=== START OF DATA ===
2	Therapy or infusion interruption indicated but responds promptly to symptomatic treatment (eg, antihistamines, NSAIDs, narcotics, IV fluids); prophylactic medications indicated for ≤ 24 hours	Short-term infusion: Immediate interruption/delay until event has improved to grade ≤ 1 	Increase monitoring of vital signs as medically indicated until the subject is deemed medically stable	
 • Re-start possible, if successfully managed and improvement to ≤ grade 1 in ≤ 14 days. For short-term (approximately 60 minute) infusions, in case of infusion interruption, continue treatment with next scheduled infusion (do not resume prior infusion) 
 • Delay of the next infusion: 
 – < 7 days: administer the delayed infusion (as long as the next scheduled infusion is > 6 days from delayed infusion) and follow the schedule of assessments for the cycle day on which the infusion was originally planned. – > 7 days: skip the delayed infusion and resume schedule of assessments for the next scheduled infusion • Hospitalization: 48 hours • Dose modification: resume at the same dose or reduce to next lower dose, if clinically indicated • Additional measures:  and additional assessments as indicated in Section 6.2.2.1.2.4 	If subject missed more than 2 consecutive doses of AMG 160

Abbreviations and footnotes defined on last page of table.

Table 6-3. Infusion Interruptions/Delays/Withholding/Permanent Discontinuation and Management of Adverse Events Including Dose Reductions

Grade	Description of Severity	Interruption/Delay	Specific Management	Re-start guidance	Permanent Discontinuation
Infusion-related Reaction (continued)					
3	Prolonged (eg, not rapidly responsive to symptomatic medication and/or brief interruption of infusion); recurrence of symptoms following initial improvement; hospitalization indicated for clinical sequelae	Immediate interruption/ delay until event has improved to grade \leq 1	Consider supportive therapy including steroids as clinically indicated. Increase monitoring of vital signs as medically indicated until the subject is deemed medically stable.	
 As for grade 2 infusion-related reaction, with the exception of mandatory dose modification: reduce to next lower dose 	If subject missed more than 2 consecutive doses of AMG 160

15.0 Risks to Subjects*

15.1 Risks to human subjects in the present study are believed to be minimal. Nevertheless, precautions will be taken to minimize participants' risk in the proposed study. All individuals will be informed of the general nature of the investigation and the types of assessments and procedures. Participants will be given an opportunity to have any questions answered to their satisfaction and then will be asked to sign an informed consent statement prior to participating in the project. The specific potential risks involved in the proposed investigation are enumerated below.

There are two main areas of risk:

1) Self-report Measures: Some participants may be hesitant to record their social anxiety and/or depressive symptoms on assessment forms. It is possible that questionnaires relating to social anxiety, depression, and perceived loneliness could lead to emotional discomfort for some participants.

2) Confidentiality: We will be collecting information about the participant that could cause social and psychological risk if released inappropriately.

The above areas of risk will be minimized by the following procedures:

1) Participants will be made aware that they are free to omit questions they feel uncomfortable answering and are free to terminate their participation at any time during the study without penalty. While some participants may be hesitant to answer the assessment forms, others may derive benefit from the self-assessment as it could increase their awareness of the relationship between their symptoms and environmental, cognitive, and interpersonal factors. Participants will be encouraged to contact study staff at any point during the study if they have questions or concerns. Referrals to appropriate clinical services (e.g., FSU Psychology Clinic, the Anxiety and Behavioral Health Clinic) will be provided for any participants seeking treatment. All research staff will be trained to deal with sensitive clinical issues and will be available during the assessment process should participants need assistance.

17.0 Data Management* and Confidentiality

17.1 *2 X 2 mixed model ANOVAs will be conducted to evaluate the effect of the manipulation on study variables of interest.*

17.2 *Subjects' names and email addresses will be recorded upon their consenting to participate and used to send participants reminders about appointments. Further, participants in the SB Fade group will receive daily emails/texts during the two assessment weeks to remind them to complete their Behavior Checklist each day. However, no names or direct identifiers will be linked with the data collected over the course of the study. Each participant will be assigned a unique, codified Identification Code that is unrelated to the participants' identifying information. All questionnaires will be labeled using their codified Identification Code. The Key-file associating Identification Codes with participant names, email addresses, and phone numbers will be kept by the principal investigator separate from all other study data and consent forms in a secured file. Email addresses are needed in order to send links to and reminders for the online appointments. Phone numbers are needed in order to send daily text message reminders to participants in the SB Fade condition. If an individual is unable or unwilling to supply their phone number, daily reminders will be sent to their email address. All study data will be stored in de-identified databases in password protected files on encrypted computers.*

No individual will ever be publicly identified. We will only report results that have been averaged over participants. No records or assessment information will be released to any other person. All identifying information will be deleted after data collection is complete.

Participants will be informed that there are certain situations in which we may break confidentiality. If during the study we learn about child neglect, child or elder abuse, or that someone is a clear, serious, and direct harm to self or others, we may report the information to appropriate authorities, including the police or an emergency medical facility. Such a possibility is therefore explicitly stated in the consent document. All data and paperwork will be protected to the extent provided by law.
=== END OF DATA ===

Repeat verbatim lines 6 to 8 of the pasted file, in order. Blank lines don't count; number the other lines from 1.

Table 6-3. Infusion Interruptions/Delays/Withholding/Permanent Discontinuation and Management of Adverse Events Including Dose Reductions

Grade	Description of Severity	Interruption/Delay	Specific Management	Re-start guidance	Permanent Discontinuation
Infusion-related Reaction (continued)					